Mountains is an image analysis and surface metrology software platform published by the company Digital Surf. Its core is micro-topography, the science of studying surface texture and form in 3D at the microscopic scale; the software is dedicated to profilometers, 3D light microscopes, scanning electron microscopes and scanning probe microscopes. The main editor's distribution channel is OEM, through the integration of MountainsMap by most profiler and microscope manufacturers under their respective brands. Vision 64 Map on Bruker optical profilometers AttoMap on cathodoluminescence-analysis-dedicated scanning electron microscopes from AttoLight Mountains native file format is the SURF format. Mountains is compatible with most instruments of the market capable of supplying images or topography. Mountains complies to the ISO 25178 standard on 3D surface texture evaluation and offers the profile and areal filters defined in ISO 16610; the metrology reports are generated in proprietary format but can be exported to PDF and RTF formats.

Mountains is available in English, Brazilian Portuguese, simplified Chinese, German, Japanese, Polish and Spanish. Mountains analyses the following data types:Vocabulary: x,y,z refer to space coordinates, t to the time, i to an intensity. "A=f" means A is function of B, B referring to space coordinates and A to a scalar Profile: z=f and series of the same: z=f, as issued by stylus 2D profilometers. Parametric profile: = f, as issued by contouring instruments Surface: z=f and series of the same: z=f Also called "topography". Shell: free form surface allowing to describe a complex external shape of a 3D object or a collection of 3D objects True color image: = f and series of the same = f Surface-image: The association of a surface and an image = f as issued by 3D optical profilers built from a light microscope Multi-layer images: = f, as issued by multi-channel scanning probe microscopes Force curves, series of force curves and cubes refer to the force spectroscopy in scanning probe microscopy Spectrum, series of spectra, hyperspectral cubes refer to spectral analysis in Mountains's vocabulary, these data types are referred to as "studiables".

Digital Surf launched their first surface analysis software package in 1990 for MS-DOS their first 3D surface analysis package in 1991 for Macintosh II. Version 1.0 of MountainsMap was launched in September 1996, introducing a change in the name after a move of the editor to Windows from MsDos and Macintosh platforms. Version 5.0 introduced the management of multi-layers images. It was a move to Confocal microscopy, to SPM image analysis. Version 6.0 completed the specialization of the platform per instrument type. For Version 6.0 the company teamed with a group of alpinists to launch the new version at the summit of the Makalu mountain. A special logo was created for this marketing event; the expedition was successful and Alexia Zuberer, a French and Swiss mountaineer was the first Swiss woman to reach the summit of the Makalu, Sandrine de Choudens, a French PhD in chemistry being the first French woman to succeed Version 7.0 was unveiled in September 2012 at the European Microscopy Congress in Manchester, UK.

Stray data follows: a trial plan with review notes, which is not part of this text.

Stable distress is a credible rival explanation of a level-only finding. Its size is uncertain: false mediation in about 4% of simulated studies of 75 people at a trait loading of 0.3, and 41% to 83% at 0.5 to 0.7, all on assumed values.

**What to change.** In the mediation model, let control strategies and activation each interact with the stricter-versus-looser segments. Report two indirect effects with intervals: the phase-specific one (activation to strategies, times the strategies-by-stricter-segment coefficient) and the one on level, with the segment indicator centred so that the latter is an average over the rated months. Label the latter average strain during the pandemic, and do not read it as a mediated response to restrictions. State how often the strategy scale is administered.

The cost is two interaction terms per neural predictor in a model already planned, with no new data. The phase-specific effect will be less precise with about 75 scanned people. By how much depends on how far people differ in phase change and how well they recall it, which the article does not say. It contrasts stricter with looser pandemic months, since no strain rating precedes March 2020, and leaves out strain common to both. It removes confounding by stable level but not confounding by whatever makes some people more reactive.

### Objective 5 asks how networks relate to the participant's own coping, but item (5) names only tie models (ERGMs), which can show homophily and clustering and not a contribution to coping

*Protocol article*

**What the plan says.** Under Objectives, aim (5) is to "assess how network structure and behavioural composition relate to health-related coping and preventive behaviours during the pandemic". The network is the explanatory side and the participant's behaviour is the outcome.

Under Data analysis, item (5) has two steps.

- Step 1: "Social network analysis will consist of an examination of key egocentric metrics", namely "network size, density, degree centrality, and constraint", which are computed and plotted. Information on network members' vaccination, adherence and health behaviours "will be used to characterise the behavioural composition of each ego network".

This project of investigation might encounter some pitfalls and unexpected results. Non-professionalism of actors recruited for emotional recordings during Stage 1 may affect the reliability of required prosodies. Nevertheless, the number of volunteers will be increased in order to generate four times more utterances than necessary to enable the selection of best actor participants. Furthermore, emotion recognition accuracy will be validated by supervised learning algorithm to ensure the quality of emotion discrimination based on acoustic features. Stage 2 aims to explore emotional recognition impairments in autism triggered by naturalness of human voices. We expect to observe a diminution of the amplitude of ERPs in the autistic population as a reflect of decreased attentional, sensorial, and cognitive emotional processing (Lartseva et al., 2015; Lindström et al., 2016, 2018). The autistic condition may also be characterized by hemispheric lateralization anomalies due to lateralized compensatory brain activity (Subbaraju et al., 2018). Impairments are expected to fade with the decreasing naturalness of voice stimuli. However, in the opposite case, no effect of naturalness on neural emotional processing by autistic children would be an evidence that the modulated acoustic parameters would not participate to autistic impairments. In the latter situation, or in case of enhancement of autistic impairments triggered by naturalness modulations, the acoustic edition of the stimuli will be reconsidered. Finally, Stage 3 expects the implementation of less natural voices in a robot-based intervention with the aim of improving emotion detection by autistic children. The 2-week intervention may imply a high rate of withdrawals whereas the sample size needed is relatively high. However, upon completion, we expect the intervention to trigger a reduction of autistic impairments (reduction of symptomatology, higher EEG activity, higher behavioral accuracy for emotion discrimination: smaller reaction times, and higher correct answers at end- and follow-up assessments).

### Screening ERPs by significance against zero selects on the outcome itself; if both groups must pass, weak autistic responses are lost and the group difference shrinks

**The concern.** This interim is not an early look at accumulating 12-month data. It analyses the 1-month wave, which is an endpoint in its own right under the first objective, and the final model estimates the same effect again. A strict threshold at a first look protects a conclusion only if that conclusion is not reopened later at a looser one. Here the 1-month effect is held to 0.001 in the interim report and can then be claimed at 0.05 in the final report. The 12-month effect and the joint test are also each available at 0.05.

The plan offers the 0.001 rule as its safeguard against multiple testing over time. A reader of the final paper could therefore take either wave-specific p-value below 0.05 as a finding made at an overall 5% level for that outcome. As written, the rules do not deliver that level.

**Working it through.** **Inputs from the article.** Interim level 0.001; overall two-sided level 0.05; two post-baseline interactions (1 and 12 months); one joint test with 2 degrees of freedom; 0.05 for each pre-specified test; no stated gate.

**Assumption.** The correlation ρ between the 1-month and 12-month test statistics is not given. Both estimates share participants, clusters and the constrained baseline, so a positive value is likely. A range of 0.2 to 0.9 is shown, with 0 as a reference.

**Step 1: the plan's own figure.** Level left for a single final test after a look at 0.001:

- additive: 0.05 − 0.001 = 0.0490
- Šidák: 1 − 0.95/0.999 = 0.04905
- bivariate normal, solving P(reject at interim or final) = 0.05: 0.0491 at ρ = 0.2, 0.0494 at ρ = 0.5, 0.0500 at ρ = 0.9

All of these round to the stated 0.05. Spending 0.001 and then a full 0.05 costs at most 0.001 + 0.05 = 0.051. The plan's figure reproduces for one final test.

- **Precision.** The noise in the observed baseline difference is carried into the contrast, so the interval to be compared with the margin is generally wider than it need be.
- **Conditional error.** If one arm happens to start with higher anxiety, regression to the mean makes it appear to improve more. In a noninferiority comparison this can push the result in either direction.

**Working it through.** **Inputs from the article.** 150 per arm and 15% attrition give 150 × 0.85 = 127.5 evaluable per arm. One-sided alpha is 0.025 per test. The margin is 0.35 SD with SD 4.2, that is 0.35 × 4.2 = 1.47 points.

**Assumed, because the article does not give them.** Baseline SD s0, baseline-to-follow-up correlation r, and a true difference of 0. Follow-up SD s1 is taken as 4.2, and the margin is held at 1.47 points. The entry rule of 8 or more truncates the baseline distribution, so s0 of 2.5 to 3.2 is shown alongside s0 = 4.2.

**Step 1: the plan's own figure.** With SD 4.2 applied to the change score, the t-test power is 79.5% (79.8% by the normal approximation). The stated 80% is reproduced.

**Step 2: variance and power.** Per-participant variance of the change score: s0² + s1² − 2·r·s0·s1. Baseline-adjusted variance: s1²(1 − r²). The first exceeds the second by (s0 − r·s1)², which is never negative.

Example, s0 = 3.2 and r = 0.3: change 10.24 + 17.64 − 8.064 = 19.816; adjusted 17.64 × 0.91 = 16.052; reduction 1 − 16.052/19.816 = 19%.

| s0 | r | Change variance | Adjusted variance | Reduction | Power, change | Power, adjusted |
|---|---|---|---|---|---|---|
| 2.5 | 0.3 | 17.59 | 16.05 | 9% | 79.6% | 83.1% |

It expanded the list of instruments supported, in particular with new Scanning electron microscope 3D reconstruction software and hyperspectral data analysis. Version 7.2 introduces near real-time 3D topography reconstruction for scanning electron microscopes Version 7.3 adds fast colorization of scanning electron microscope images based on object-oriented image segmentation. Version 7.4 offers 3D reconstruction from a single SEM image, enhanced 3D printing Version 8.0 is due in Q2 2019. New 3D parameters and filtration techniques for surface metrology, François Blateyron, Quality Magazine White Paper Manufacturer's official Web site Makalu 2010 expedition sum up published by one of the Mountaineers, Philippe Bourgine Makalu 2010 expedition video

2014 Texas Longhorns softball team

The 2014 Texas Longhorns softball team represented the University of Texas at Austin in the 2014 NCAA Division I softball season. Connie Clark entered the year as head coach of the Longhorns for an 18th consecutive season; the Longhorns were picked to finish third in the pre-season conference polls. After posting a 12-6 record in conference play, the Longhorns finished where they were picked to finish and qualified for the NCAA Softball Tournament as an at large bid; the Longhorns would go 2-2 in the Lafayette Region and bow out with a final record of 35-23. More than 60% of the Texas schedule would air on television. Below are the announcing assignments for the games. If a TV station isn't listed, the game aired on Longhorn Network. LSU: Lyn Rollins & Yvette Girourd UTSA: Carter Blackburn & Cat Osterman Texas Classic: Alex Loeb & Amanda Scarborough Texas Invitational: Alex Loeb & Amanda Scarborough Iowa: Alex Loeb & Megan Willis Iowa: Alex Loeb & Cat Osterman Iowa: Carter Blackburn & Cat Osterman Houston: Carter Blackburn & Cat Osterman Baylor: John Morris & Megan Turk Texas A&M-Corpus Christi: Carter Blackburn & Cat Osterman Texas State: Alex Loeb & Cat Osterman Texas Tech Series: Alex Loeb & Amanda Scarborough Oklahoma: Beth Mowins & Jessica Mendoza Oklahoma: Bruce Haertl, Jessica Shults, & Jessica Coody Oklahoma: Brenda VanLengen & Tracy Warren Oklahoma State: Carter Blackburn & Amanda Scarborough Oklahoma State: Carter Blackburn & Cat Osterman Kansas Series: Carter Blackburn & Megan Willis Baylor: John Morris & Megan Turk Baylor: Carter Blackburn & Megan Willis Mississippi State: Melissa Lee & Kayla Braud Louisiana-Lafayette: Melissa Lee & Kayla Braud Mississippi State: Melissa Lee & Kayla Braud Louisiana-Lafayette: Melissa Lee & Kayla Braud